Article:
The summer is still raging on, but for those that are looking to upgrade their phones, all sights are set on the future. It might not be too long to wait, though, depending on which companies you keep an eye on. Then again, it might not be until August to really start getting excited. For iPhone owners, the wait goes all the way until September.
Then again, maybe you’re not upgrading just yet.
This September will see the launch of a new iPhone, that much’s practically guaranteed. It’s probably just as likely that it will be an evolutionary upgrade from the iPhone 6 and iPhone 6 Plus from 2014. Meaning, there will be some upgrades, but they’ll be few and far between, some more noteworthy than others, and the new phone will look identical to the phones the new models are replacing.
Essentially, the iPhone 6s and iPhone 6s Plus will be the phones Apple should have launched in 2014, if the technology, like Force Touch (which is rumored to be a selling point of the new handsets), was ready to go. They’ll probably have more RAM, there’s a possibility that the iPhone 6s and iPhone 6s Plus doesn’t have a 16GB option if new rumors are correct, and they could have even better cameras. If you can ignore the fact it looks like last year’s phone, there’s a lot to like there.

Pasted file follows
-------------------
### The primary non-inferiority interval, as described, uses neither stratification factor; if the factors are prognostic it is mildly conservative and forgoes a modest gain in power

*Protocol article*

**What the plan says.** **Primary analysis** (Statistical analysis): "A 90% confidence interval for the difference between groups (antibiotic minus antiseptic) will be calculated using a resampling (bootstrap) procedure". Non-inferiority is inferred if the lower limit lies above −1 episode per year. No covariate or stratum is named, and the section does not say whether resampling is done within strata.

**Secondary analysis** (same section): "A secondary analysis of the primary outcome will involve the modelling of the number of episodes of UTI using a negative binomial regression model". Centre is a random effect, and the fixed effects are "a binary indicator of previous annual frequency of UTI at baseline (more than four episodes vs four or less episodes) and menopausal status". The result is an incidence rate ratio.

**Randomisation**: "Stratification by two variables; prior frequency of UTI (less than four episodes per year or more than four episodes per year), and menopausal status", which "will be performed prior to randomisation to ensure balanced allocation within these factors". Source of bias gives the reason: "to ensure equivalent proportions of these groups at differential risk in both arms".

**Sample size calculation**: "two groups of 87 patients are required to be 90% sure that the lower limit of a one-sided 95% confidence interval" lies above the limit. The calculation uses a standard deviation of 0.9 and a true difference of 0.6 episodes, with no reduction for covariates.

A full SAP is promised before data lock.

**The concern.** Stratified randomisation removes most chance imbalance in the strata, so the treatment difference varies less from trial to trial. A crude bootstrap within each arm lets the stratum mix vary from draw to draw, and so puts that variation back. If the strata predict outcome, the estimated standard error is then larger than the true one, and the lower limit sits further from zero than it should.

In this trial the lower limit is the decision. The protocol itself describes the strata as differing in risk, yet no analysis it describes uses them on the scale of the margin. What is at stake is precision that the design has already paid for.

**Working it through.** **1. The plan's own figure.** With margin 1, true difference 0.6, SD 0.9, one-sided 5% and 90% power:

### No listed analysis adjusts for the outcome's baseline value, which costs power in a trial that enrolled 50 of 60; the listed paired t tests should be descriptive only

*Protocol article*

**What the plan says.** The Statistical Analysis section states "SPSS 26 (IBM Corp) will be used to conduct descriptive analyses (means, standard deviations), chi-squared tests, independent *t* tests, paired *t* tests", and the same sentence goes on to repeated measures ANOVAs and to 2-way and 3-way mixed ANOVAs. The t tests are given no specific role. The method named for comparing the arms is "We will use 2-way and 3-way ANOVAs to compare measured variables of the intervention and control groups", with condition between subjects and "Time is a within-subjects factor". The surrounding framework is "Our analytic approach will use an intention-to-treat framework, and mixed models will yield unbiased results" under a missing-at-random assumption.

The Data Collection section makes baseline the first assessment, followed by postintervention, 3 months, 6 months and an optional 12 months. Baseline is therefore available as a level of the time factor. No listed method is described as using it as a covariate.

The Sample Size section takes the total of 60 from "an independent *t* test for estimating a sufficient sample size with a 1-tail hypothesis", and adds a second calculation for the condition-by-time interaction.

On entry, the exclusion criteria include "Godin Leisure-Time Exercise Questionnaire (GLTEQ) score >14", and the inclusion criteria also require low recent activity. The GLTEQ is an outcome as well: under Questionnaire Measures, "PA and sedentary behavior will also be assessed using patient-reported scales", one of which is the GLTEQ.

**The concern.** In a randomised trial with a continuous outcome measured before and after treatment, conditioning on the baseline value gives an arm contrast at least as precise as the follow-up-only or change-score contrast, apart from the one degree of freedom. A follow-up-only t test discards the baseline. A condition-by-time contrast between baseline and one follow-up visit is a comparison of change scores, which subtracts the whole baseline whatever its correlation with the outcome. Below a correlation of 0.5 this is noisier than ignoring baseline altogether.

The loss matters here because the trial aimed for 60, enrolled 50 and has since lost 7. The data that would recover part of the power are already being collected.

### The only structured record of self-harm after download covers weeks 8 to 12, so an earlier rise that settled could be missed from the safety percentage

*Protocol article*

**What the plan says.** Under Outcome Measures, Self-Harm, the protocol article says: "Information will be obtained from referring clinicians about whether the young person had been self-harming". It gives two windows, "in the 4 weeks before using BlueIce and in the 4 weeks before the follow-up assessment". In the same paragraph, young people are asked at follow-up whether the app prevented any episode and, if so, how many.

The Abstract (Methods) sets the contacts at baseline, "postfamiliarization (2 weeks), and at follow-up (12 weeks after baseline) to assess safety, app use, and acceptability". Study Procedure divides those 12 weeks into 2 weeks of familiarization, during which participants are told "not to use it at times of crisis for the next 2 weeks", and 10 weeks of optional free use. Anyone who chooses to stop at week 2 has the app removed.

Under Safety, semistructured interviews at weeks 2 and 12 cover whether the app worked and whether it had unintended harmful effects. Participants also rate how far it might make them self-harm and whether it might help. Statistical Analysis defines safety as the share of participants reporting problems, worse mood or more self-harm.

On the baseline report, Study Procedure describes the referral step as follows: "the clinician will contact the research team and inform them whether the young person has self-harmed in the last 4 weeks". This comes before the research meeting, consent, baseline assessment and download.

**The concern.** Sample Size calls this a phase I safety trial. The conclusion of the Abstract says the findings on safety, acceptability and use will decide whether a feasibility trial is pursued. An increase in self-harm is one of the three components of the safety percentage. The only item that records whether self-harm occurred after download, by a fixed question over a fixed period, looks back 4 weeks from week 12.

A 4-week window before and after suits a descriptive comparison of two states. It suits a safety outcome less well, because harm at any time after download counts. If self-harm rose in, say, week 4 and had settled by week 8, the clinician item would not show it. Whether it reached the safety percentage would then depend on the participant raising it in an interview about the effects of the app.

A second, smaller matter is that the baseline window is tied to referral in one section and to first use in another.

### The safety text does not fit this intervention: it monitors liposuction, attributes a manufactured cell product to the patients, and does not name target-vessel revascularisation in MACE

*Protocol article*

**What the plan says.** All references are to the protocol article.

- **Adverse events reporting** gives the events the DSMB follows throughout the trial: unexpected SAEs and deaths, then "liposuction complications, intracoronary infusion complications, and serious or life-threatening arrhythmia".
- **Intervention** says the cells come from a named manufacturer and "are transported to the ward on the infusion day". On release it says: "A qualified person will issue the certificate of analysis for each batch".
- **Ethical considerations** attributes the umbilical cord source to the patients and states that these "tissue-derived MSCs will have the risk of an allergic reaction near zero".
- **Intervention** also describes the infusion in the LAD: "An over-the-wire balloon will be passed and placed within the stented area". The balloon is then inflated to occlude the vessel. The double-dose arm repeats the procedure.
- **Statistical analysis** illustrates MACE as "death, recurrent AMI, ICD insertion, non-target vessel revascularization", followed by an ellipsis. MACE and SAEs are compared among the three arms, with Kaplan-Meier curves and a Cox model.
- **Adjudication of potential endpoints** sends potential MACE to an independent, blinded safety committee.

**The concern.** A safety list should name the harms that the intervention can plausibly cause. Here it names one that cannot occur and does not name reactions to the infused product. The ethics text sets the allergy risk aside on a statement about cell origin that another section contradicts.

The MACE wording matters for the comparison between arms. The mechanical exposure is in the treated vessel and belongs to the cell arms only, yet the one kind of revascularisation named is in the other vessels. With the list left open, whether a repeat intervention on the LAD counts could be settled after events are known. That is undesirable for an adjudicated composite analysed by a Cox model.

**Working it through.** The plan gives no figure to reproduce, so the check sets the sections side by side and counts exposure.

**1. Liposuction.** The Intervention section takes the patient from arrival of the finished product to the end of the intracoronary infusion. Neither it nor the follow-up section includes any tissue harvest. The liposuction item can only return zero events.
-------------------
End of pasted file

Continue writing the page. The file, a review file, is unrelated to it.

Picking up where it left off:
I know more people that upgrade their phone every year than I do who don’t, and for the majority of those people they upgrade into a new iPhone every year. They do it just because they want the newest possible device, and I can’t really blame them. I do the same thing, and that’s pretty much the only reason I have behind it, too. However, I know a few people who have actually made sure to switch to an “S” model in the past, and then wait for the next one to launch before upgrading.
These folks are still upgrading with the direct successor to the phone they own, but they just have to wait a bit longer to do it. Not upgrading every year doesn’t really matter to them, as I’ve discovered, because they’ve got the phone that’s already slightly upgraded. Sure, the next iPhone, the iPhone 7 more than likely, in 2016, will probably be better than the iPhone 6s in 2015, but that doesn’t mean the iPhone 6s is bad. (Of course, the same can be said about the iPhone 6 compared to the iPhone 6s.)
There’s always something new with a new iPhone, and usually —if not more often than not— it’s worth buying the new device. Clearly that’s the case, considering millions of people buy new iPhones every year, whether it’s the “S” variant or not. But how many people out there, how many of you, are upgrading to the new iPhone every year?
Do you upgrade to the new iPhone every year, or have you gone to an every-other-year routine? And which model do you aim for? The “standard” model, or the “S” variant, and why? Let me know!